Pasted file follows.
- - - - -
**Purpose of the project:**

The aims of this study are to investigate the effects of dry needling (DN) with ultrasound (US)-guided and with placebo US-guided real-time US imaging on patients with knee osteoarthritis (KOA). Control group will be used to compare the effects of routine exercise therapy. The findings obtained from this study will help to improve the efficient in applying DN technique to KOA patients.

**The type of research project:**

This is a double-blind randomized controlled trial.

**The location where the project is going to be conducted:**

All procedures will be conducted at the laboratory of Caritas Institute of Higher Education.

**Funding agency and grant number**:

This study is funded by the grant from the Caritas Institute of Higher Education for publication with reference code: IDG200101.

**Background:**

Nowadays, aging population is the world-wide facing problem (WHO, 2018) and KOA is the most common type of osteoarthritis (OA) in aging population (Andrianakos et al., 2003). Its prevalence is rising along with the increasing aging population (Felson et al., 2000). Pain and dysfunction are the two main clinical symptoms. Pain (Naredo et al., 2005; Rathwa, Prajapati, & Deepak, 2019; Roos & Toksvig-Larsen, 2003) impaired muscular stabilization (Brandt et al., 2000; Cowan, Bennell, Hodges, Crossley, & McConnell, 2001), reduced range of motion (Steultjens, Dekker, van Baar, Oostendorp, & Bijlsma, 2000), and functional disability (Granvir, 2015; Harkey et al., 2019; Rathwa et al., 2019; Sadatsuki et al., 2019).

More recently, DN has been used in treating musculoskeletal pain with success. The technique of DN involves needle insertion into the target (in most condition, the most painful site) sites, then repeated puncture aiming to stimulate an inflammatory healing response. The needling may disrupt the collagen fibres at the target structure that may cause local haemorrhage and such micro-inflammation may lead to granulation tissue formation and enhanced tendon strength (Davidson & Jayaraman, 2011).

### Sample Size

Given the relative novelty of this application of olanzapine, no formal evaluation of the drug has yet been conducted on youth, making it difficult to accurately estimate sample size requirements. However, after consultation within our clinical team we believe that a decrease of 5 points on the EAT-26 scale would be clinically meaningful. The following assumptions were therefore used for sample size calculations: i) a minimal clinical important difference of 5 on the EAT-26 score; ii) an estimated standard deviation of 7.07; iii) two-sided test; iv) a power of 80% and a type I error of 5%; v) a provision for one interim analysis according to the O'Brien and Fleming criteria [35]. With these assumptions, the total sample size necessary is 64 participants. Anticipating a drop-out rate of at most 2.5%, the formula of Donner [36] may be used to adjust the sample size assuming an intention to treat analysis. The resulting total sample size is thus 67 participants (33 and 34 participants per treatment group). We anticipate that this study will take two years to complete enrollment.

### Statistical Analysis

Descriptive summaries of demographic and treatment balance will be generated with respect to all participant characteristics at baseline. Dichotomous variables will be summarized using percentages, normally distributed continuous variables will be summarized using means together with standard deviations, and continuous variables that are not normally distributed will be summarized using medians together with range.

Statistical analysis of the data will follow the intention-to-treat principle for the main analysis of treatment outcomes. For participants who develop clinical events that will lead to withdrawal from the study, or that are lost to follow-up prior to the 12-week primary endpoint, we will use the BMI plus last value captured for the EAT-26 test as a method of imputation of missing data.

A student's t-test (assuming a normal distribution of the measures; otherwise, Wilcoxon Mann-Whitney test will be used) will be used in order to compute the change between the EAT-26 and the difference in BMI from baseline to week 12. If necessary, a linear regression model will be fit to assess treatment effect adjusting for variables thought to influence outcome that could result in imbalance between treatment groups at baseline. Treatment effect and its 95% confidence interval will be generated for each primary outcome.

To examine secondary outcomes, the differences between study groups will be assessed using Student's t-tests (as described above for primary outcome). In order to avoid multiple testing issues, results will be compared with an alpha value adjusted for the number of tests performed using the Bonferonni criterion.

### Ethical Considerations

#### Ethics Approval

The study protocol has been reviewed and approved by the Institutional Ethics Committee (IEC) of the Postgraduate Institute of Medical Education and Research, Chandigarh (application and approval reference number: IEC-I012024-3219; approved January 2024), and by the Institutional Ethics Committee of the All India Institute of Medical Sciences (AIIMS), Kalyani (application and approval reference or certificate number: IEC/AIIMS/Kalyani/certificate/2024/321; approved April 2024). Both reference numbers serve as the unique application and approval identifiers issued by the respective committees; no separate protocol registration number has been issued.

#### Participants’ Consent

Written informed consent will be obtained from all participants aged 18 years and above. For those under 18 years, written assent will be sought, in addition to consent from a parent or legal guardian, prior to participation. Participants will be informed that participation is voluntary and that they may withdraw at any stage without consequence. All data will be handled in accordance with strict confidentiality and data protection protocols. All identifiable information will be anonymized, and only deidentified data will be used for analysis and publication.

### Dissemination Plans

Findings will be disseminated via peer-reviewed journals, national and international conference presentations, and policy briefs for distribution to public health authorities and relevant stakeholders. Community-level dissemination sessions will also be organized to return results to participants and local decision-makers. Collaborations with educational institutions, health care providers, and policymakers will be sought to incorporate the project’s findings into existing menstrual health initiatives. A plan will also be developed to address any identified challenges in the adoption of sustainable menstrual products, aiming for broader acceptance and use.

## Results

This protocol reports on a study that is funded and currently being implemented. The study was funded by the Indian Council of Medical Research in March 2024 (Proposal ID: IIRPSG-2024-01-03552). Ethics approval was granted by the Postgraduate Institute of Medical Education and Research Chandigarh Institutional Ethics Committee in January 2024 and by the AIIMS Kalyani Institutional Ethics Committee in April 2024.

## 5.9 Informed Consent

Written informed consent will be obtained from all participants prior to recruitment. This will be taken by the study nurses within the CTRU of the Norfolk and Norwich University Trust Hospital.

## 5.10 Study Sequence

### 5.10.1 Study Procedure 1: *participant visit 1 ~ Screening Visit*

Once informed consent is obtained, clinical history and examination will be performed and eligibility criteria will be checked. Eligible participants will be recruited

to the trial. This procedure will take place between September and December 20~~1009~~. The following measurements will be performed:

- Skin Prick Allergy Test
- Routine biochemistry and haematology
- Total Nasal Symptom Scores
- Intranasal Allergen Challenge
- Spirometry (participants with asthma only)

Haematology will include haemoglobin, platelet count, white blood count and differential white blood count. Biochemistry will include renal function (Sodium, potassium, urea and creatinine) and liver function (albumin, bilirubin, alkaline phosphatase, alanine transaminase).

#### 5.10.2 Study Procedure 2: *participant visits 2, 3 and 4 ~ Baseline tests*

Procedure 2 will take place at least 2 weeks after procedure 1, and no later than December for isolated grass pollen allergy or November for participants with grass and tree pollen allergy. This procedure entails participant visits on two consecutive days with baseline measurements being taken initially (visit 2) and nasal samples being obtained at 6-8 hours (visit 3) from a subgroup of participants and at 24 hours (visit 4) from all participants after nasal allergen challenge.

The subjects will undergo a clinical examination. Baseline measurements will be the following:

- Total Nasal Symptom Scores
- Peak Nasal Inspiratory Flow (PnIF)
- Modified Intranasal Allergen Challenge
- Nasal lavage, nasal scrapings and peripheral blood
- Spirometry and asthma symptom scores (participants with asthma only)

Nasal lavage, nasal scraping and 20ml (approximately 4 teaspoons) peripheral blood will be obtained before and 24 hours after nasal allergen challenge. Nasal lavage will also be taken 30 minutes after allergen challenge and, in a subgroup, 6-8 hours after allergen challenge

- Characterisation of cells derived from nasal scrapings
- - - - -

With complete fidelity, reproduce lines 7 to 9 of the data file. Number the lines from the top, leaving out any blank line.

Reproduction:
**Funding agency and grant number**:

This study is funded by the grant from the Caritas Institute of Higher Education for publication with reference code: IDG200101.

**Background:**